I call this skill “reinforcing candor,” because it is a key behavioral change that has huge impact on the culture. To be able to calmly accept a dissenting view and treat the employee with respect often goes against the gut instinct behaviors. That is why it is so uncommon in real life. If you can learn to do this, you will become one of the elite leaders of our time. It takes practice to do this, so start today and watch the trust level in your organization rise steadily.

Bob Whipple, MBA, CPLP, is a consultant, trainer, speaker, and author in the areas of leadership and trust. He is the author of four books: 1.The Trust Factor: Advanced Leadership for Professionals (2003), 2. Understanding E-Body Language: Building Trust Online (2006), 3. Leading with Trust is Like Sailing Downwind (2009), and 4. Trust in Transition: Navigating Organizational Change (2014). In addition, he has authored over 600 articles and videos on various topics in leadership and trust. Bob has many years as a senior executive with a Fortune 500 Company and with non-profit organizations. For more information, or to bring Bob in to speak at your next event, contact him at http://www.Leadergrow.com, bwhipple@leadergrow.com or 585.392.7763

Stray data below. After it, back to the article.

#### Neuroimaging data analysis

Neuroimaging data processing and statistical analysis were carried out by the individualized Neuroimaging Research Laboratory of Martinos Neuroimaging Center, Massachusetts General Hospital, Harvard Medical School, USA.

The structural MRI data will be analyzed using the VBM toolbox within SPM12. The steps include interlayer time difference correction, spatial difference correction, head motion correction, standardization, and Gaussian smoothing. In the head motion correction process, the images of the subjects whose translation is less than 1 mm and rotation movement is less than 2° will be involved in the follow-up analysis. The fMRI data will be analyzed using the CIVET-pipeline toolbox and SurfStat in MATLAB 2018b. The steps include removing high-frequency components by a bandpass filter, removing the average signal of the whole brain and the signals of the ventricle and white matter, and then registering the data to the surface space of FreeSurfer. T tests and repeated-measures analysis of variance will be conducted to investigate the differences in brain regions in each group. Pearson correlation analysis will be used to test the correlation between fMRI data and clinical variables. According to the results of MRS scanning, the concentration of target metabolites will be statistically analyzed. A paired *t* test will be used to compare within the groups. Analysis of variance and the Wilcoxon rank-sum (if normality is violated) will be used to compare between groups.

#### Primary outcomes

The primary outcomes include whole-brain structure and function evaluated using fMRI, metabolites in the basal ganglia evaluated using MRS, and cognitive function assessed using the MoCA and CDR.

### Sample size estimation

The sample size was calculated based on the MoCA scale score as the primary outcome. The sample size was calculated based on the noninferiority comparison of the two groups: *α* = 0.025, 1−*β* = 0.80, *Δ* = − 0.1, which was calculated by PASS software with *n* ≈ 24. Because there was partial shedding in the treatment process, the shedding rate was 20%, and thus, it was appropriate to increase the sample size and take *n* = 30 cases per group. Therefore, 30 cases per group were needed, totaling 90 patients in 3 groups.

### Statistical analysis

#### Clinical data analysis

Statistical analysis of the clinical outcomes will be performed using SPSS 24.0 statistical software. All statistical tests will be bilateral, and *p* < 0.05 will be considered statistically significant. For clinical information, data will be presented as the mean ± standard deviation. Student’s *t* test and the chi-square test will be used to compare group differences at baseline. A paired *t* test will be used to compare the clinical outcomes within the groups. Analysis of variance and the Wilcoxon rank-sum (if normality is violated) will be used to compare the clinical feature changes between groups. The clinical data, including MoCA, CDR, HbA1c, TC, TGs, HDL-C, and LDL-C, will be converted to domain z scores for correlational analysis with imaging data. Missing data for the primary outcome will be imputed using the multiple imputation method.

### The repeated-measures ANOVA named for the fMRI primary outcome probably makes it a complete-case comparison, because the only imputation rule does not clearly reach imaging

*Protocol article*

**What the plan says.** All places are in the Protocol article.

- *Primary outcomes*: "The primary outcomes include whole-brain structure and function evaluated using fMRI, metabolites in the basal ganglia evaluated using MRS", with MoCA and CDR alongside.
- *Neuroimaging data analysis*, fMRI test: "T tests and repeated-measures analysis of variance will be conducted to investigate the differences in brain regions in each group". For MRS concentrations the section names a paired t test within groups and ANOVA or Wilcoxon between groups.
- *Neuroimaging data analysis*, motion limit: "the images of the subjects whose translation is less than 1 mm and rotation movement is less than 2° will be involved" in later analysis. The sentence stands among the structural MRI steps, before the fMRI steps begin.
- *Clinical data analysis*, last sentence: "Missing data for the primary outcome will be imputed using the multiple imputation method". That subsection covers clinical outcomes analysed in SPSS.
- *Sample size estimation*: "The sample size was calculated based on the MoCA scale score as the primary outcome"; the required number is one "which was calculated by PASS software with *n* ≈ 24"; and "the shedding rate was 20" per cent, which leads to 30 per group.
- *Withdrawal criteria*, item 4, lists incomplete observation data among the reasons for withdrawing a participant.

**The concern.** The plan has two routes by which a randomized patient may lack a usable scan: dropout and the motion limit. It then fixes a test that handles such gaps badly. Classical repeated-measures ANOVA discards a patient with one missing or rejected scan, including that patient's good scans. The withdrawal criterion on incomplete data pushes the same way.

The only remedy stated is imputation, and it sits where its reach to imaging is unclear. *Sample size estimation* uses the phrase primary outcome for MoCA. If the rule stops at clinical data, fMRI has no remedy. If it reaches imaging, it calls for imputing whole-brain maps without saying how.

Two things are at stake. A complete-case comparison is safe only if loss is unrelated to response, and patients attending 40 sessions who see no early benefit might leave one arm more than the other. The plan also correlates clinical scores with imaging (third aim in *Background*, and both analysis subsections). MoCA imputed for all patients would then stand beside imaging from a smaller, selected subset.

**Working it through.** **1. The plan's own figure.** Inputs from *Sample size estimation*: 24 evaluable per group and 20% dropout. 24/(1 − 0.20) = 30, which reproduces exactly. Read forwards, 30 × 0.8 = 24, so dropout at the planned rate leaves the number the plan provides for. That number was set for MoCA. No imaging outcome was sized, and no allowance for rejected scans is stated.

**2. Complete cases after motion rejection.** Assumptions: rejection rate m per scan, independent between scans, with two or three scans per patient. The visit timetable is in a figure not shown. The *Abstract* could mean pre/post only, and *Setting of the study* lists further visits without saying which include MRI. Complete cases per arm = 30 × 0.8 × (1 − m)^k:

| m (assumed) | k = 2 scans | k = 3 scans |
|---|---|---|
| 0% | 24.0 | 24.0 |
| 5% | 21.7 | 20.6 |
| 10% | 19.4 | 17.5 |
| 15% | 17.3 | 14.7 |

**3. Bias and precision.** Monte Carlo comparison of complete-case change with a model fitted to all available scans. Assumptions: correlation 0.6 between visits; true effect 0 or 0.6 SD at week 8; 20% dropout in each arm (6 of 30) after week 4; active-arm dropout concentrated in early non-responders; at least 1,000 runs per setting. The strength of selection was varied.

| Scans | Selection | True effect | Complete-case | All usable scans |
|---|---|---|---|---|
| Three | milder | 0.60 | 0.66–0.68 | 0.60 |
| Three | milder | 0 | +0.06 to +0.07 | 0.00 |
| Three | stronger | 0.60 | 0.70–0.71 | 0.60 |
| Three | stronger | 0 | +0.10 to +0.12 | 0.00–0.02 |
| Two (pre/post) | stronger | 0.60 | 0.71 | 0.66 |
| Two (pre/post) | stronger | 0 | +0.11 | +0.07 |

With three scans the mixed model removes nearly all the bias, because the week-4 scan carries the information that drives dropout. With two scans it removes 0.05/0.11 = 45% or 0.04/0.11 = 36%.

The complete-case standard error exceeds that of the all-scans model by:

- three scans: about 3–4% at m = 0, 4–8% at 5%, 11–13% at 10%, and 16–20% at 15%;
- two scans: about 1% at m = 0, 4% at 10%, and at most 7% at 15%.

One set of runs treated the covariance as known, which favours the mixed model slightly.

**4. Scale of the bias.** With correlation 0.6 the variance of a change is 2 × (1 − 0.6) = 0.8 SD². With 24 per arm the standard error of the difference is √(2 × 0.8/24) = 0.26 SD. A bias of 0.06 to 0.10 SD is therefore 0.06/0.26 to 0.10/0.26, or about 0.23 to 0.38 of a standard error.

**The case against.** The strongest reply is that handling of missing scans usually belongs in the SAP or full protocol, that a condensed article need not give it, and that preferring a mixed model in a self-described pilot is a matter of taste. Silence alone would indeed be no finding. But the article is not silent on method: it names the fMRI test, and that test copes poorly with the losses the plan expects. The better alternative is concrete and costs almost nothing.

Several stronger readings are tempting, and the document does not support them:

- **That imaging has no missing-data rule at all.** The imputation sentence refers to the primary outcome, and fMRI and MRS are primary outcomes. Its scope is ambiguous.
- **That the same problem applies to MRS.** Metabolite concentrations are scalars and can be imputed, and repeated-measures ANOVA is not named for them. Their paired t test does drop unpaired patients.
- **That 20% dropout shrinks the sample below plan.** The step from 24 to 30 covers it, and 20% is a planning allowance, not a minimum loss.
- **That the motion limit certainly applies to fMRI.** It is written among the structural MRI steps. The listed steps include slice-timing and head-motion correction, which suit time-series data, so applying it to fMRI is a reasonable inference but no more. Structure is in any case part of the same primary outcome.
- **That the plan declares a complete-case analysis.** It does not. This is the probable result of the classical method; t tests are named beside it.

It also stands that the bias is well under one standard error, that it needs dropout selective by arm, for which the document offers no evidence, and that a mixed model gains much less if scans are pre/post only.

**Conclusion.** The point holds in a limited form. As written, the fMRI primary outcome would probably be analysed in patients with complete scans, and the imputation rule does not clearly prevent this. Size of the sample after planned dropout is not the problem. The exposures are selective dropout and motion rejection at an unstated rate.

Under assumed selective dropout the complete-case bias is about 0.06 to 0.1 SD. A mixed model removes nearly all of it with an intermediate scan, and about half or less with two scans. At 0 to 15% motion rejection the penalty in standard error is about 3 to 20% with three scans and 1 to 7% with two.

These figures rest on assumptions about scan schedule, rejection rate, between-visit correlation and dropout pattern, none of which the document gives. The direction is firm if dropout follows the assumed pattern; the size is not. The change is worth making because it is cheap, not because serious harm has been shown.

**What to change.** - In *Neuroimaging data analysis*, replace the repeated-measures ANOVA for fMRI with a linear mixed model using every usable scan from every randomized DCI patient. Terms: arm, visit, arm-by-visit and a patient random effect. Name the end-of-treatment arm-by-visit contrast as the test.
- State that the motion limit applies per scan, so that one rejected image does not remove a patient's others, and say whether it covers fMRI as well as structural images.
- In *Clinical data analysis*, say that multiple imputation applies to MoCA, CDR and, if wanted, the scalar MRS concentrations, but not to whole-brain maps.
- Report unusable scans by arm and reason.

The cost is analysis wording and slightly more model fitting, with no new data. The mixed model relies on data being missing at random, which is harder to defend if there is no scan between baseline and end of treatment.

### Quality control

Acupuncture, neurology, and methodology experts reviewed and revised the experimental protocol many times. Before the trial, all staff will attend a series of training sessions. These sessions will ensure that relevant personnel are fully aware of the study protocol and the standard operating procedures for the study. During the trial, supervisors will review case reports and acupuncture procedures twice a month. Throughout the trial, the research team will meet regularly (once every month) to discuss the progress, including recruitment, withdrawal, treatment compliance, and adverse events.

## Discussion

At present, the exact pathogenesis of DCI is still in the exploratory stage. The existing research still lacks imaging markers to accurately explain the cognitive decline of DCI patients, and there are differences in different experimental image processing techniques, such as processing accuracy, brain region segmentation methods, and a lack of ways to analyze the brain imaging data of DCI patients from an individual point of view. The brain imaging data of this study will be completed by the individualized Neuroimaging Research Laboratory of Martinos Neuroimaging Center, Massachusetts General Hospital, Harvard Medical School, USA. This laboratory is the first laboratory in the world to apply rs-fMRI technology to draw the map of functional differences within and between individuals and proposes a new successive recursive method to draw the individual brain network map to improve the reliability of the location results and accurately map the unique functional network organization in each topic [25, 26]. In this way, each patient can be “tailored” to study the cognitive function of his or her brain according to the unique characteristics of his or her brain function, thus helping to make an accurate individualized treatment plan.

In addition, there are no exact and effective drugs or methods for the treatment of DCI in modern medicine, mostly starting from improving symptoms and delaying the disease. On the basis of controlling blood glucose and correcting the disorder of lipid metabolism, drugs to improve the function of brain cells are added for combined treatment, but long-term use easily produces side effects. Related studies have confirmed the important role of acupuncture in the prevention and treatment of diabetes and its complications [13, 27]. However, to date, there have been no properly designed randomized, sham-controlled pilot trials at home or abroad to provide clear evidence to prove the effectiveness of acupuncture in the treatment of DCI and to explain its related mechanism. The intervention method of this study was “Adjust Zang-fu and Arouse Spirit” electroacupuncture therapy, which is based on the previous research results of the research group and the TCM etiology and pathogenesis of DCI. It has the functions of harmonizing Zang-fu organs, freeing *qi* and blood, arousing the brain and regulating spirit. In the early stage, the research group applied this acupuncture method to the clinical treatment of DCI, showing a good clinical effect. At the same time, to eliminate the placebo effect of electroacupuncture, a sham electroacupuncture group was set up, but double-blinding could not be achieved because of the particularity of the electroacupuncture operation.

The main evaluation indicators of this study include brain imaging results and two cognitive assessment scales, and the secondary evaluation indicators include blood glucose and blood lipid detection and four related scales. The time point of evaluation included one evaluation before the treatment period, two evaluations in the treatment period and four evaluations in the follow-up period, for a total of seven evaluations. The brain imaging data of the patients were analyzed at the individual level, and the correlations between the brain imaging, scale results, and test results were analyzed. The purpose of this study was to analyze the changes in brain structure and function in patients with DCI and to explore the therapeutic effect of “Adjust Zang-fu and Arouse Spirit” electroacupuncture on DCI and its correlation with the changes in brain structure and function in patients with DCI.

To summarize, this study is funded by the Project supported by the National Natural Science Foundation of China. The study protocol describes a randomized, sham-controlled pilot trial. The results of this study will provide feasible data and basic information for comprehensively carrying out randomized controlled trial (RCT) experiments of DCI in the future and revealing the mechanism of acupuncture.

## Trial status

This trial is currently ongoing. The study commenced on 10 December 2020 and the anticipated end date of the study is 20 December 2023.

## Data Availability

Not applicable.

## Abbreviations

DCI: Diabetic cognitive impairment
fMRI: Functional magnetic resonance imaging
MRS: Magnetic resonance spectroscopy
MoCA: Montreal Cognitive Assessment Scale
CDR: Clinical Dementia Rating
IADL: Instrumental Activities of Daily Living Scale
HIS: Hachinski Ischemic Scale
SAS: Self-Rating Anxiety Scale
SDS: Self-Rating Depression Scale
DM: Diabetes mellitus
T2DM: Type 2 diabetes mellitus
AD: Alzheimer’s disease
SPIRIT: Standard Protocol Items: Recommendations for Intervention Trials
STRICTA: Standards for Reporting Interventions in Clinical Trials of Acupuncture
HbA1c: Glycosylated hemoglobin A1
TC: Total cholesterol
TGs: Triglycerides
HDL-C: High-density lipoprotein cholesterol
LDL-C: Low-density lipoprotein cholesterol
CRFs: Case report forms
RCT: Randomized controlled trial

I AM RIGHT Button

November 6, 2016

I have developed a tool to help people build more trust with others. It consists of a 3” button with the words ‘I AM RIGHT’ on it.

When you first see the button, it looks like it is an invitation to quarrel more with other people. Once you understand the logic behind it, the button is a powerful way to reduce conflict, and it helps leaders create an environment where trust will grow faster.

This article describes the background of the button, how I use it, and how people react to it in my work when I give out a button to all the participants.

The first time I ever saw the ‘I AM RIGHT’ button, it was worn by a fraternity brother of mine who defiantly wanted to remind the rest of the world that his perspective was always the correct one. It was a comical reminder not to cross swords with him.

I forgot about the button for decades, then it struck me that if it was used properly, it could actually change the dynamic in many conflict situations and lead to higher rather than lower trust.

You own your parochial viewpoint and believe that your way of looking at things is right. If another person does not agree with your perspective, that person must be wrong simply because you are convinced that you are right.

This logic is pervasive for leaders, which is why trust is so low in many organizations.